The thing about Balasevic’s songs is that his words have an incredible power to evoke emotion. He was, at the very core, a poet, and his words have stayed with me and evolved in terms of their meaning and depth as the years have passed and I have moved from childhood to adulthood and to having my own children.
Words, written or spoken have an incredible power. Admittedly, this is not a very profound statement given that human communication is unique for its use of language. However, the understanding of the power that words can have is something that has been very much at the forefront of my mind recently and something that at Rossall we ensure all pupils are aware of. With this gift of language and the power of speech comes significant responsibility to communicate, celebrate and protect the values of a community that is welcoming, warm and inclusive. There is no better example of that than the presentations given in assemblies this week by our new School Captains, Sam and Mary and our Deputy School Captains, Tineka and Myles. Their desire to cherish, nurture and make a positive difference was palpable in everything that they said. Their positivity and their warmth shone through their eloquence and what they said and how they said it was an endorsement of all of the values that the school holds dear. They have great ambitions for their roles and we are exceptionally excited to see how they, along with our superb monitor team, will contribute to the life of the school over the coming year.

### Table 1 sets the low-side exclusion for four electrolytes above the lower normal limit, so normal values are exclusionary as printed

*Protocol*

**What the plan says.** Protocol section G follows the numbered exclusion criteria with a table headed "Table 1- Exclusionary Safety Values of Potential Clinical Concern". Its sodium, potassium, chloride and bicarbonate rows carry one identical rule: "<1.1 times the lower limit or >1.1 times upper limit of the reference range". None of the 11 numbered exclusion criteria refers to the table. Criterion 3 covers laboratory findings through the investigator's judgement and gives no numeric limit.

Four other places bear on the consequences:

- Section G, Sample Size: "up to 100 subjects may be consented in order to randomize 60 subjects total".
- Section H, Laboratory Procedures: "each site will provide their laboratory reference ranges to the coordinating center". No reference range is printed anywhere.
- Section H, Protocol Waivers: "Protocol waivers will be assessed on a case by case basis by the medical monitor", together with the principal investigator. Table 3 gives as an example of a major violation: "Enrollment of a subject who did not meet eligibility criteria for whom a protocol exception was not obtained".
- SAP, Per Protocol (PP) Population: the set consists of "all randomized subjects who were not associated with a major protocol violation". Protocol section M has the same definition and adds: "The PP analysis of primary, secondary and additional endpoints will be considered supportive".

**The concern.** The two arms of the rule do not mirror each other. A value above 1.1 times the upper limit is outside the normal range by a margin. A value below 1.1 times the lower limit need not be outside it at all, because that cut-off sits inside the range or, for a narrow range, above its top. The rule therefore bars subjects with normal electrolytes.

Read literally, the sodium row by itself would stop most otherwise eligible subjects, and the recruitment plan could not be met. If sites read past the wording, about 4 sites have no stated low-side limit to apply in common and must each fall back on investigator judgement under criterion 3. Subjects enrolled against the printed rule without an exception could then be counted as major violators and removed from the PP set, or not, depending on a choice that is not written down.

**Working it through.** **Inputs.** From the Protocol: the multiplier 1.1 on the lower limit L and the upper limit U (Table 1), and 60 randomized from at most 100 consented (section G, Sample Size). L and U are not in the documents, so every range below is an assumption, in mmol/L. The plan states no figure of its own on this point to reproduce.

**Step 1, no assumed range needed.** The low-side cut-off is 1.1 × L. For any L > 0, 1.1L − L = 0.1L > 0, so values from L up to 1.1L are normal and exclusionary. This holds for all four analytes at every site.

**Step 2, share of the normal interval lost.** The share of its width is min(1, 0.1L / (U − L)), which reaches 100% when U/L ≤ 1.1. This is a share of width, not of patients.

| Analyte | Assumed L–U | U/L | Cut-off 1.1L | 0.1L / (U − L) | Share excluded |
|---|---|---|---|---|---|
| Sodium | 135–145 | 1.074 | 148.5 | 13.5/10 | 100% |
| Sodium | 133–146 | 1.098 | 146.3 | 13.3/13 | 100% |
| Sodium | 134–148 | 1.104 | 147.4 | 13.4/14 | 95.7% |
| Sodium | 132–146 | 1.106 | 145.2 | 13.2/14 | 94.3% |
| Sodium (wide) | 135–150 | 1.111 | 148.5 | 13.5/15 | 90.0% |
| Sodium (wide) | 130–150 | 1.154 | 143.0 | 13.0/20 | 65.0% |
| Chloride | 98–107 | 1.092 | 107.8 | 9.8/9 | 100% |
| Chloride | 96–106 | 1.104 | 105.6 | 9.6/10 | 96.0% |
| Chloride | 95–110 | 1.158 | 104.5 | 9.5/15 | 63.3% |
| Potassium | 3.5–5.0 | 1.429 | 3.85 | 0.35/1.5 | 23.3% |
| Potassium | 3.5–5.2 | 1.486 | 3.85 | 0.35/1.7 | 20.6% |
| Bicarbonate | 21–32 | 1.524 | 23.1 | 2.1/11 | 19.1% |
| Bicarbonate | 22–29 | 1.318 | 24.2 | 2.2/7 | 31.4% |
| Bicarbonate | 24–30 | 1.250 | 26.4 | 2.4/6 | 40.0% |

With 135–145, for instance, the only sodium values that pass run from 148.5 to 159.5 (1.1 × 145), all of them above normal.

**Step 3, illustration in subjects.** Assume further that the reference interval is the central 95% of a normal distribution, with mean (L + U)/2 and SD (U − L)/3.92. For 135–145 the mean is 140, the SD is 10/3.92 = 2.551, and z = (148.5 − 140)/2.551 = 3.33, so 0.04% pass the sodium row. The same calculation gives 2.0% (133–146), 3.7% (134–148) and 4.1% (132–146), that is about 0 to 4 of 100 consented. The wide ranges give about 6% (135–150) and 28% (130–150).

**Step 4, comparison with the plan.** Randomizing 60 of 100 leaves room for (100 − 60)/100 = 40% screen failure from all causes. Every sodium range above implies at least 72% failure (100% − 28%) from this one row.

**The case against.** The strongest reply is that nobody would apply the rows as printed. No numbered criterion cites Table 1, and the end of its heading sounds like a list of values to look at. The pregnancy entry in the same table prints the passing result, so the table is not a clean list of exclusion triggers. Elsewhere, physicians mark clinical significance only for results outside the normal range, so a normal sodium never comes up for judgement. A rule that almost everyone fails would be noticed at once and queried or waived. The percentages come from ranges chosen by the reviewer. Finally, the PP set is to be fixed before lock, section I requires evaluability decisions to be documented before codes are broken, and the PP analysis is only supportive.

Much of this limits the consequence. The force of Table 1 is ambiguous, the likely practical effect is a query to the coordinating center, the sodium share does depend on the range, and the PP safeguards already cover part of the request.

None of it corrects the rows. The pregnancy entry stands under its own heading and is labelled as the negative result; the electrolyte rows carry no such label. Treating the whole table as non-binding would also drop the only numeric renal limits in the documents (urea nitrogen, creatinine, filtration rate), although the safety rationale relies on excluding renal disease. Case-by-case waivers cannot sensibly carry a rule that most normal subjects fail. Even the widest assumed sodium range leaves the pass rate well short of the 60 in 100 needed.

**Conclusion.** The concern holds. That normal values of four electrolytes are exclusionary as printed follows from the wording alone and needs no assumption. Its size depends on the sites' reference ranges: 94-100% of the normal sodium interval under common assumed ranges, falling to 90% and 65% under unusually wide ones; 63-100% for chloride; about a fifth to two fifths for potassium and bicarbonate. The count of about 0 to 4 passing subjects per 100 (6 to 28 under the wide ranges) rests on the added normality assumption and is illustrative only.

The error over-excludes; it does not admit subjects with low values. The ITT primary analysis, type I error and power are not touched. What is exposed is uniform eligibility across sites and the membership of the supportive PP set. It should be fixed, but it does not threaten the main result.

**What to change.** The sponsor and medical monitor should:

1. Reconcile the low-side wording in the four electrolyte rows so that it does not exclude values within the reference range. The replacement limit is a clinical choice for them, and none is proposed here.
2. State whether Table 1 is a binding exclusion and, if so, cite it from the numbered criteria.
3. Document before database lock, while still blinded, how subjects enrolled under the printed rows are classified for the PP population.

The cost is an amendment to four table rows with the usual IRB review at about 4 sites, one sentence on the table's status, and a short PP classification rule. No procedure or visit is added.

Message from the Junior Headmaster
|As the half term draws to a close, we can look back on a truly fabulous seven weeks for the pupils, in the main because it was ‘normal’. Never has normal been so celebrated. The children have returned to the dining room, swam, sang, star-gazed, competed in sports, dug for dinosaur bones, baked in the kitchen, cleaned the beach, performed on stage… perhaps the Rossall normal is not so normal after all! Whatever their exploits, they have enjoyed their learning experiences and have been exceptionally happy!